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Diagram depicting the main subdivisions of the embryonic vertebrate brain. These regions will later differentiate into forebrain, midbrain and hindbrain structures.
Scheme of roof of fourth ventricle.
NeuroLex IDbirnlex_942
Anatomical terms of neuroanatomy

The hindbrain or rhombencephalon is a developmental categorization of portions of the central nervous system in vertebrates. It includes the medulla, pons, and cerebellum. Together they support vital bodily processes.[1]


The hindbrain can be subdivided in a variable number of transversal swellings called rhombomeres. In the human embryo eight rhombomeres can be distinguished, from caudal to rostral: Rh8-Rh1. Rostrally, the isthmus demarcates the boundary with the midbrain.

The caudal rhombencephalon has been generally considered as the initiation site for neural tube closure.[2]


Rhombomeres Rh3-Rh1 form the metencephalon.

The metencephalon is composed of the pons and the cerebellum; it contains:


Rhombomeres Rh8-Rh4 form the myelencephalon.

The myelencephalon forms the medulla oblongata in the adult brain; it contains:


The hindbrain is homologous to a part of the arthropod brain known as the sub-oesophageal ganglion, in terms of the genes that it expresses and its position in between the brain and the nerve cord.[3] On this basis, it has been suggested that the hindbrain first evolved in the Urbilaterian—the last common ancestor of chordates and arthropods—between 570 and 555 million years ago.[3][4]

Hindbrain diseases[edit]

A rare brain malformation —"rhombencephalosynapsis"—is characterized by a missing vermis resulting in a fused cerebellum. Virtually all patients have some degree of congenital non-progressive cerebellar ataxia and delayed attainment of motor milestones, although many adults have only mildly impaired balance and motor coordination. Other symptoms can include behavioral disorders, sensory processing issues, high pain tolerance, poor temperature regulation, failure to thrive, strabismus, poor depth perception, poor visual spatial skills, hypotonia, chronic constipation, autistic-like features, short stature with or without growth hormone deficiency, and motor stereotypies such as persistent head shaking. Rhombencephalosynapsis can be associated with other brain abnormalities such as agenesis or thinning of the corpus callosum, hydrocephalus due to acqueductal stenosis, pachygyria, and/or Arnold Chiari malformation. Cognitive outcome is highly variable, and IQs range from intellectually gifted to severely intellectually disabled. The cognitive outcome is typically, although not always, associated with the severity of the rhombencephalosynapsis and any additional brain malformations. Although it was previously thought that patients with rhombencephalosynapsis had shortened lifespans, the increase in older adults being diagnosed with the condition contradicts this theory. Many newly diagnosed adults have attended college, hold down jobs, and have children. Rhombencephalosynapsis is the main symptom of Gomez-Lopez-Hernandez Syndrome. It can also be associated with VACTERL. A study conducted by Seattle Children’s Hospital found that rhombencephalosynapsis is likely much more common than previously thought, perhaps occurring in more than 10% of patients with hydrocephalus. A different study by Seattle Children’s suggested that persistent figure eight or side to side head shaking may be a marker of rhombencephalosynapsis. Rhombencephalosynapsis does not appear to be inherited.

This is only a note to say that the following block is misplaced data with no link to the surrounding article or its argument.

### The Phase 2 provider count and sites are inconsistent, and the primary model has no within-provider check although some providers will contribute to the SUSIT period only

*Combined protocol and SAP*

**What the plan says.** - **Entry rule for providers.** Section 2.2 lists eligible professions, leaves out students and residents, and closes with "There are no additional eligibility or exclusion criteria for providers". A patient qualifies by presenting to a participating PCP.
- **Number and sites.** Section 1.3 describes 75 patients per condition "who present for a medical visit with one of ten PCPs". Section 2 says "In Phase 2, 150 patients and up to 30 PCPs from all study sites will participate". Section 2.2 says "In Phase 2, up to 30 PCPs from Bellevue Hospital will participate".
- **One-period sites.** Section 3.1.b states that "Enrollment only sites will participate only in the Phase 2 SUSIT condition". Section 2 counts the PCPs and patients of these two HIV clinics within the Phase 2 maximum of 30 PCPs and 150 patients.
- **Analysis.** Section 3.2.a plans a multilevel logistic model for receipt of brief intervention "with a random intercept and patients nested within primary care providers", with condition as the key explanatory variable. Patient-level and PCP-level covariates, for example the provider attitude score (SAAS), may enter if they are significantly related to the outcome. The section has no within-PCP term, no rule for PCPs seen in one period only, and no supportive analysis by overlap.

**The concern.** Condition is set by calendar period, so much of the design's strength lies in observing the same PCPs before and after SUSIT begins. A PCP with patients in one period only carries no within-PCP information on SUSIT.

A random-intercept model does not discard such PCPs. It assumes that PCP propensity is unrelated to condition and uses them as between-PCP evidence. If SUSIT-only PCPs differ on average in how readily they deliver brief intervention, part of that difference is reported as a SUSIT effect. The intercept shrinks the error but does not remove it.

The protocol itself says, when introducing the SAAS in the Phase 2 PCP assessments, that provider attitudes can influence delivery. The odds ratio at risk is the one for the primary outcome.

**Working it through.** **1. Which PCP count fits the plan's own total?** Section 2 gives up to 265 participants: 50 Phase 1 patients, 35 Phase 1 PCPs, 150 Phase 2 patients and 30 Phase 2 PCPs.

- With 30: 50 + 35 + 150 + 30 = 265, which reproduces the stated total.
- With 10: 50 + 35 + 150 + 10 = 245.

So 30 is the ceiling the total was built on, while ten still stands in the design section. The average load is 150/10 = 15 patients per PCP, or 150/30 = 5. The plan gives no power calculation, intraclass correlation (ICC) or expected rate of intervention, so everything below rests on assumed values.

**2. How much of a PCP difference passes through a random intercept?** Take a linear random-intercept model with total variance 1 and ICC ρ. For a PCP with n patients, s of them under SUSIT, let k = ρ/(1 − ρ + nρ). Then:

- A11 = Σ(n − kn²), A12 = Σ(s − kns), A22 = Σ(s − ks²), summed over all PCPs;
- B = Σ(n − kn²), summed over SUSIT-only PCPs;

Additional images[edit]


  • Haycock DE (2011). Being and Perceiving. Manupod Press. p. 41. ISBN 978-0-9569621-0-2.
  1. ^ "Brain atlas - Hindbrain". Lundbeck Institute - Brain explorer. Retrieved 2015-06-08.
  2. ^ SpringerLink - Journal Article
  3. ^ a b Ghysen A (2003). "The origin and evolution of the nervous system". Int. J. Dev. Biol. 47 (7–8): 555–62. PMID 14756331.
  4. ^ Haycock, DE Being and Perceiving

5. Gisele E. Ishak, Jennifer C. Dempsey, Dennis W. W. Shaw, Hannah Tully, Margaret P. Adam, Pedro A. Sanchez-Lara, Ian Glass, Tessa C. Rue, Kathleen J. Millen, William B. Dobyns, Dan Doherty; Rhombencephalosynapsis: a hindbrain malformation associated with incomplete separation of midbrain and forebrain, hydrocephalus, and a broad spectrum of severity, Brain, Volume 135, Issue 5, 1 May 2012, Pages 1370-1386, https://doi.org/10.1093/brain/aws065

6. Tully, H. M., Dempsey, J. C., Ishak, G. E., Adam, M. P., Mink, J. W., Dobyns, W. B., Gospe, S. M., Weiss, A. , Phillips, J. O. and Doherty, D. (2013), Persistent figure‐eight and side‐to‐side head shaking is a marker for rhombencephalosynapsis. Mov Disord., 28: 2019-2023. doi:10.1002/mds.25634

7. Poretti, Andrea & Dietrich Alber, Fabienne & Buerki, Sarah & P Toelle, Sandra & Boltshauser, Eugen. (2008). Cognitive outcome in children with rhombencephalosynapsis. European journal of paediatric neurology : EJPN : official journal of the European Paediatric Neurology Society. 13. 28-33. 10.1016/j.ejpn.2008.02.005.

8. D Bell, Brian & A Stanko, Heather & L Levine, Ross. (2005). Normal IQ in a 55-year-old with newly diagnosed rhombencephalosynapsis. Archives of clinical neuropsychology : the official journal of the National Academy of Neuropsychologists. 20. 613-21. 10.1016/j.acn.2005.02.003.

9. https://www.semanticscholar.org/paper/Isolated-rhomboencephalosynapsis-–-a-rare-anomaly-Paprocka-Jamroz/2fb11431e0c425c66ea3ec433ad4e964ec5ab239

External links[edit]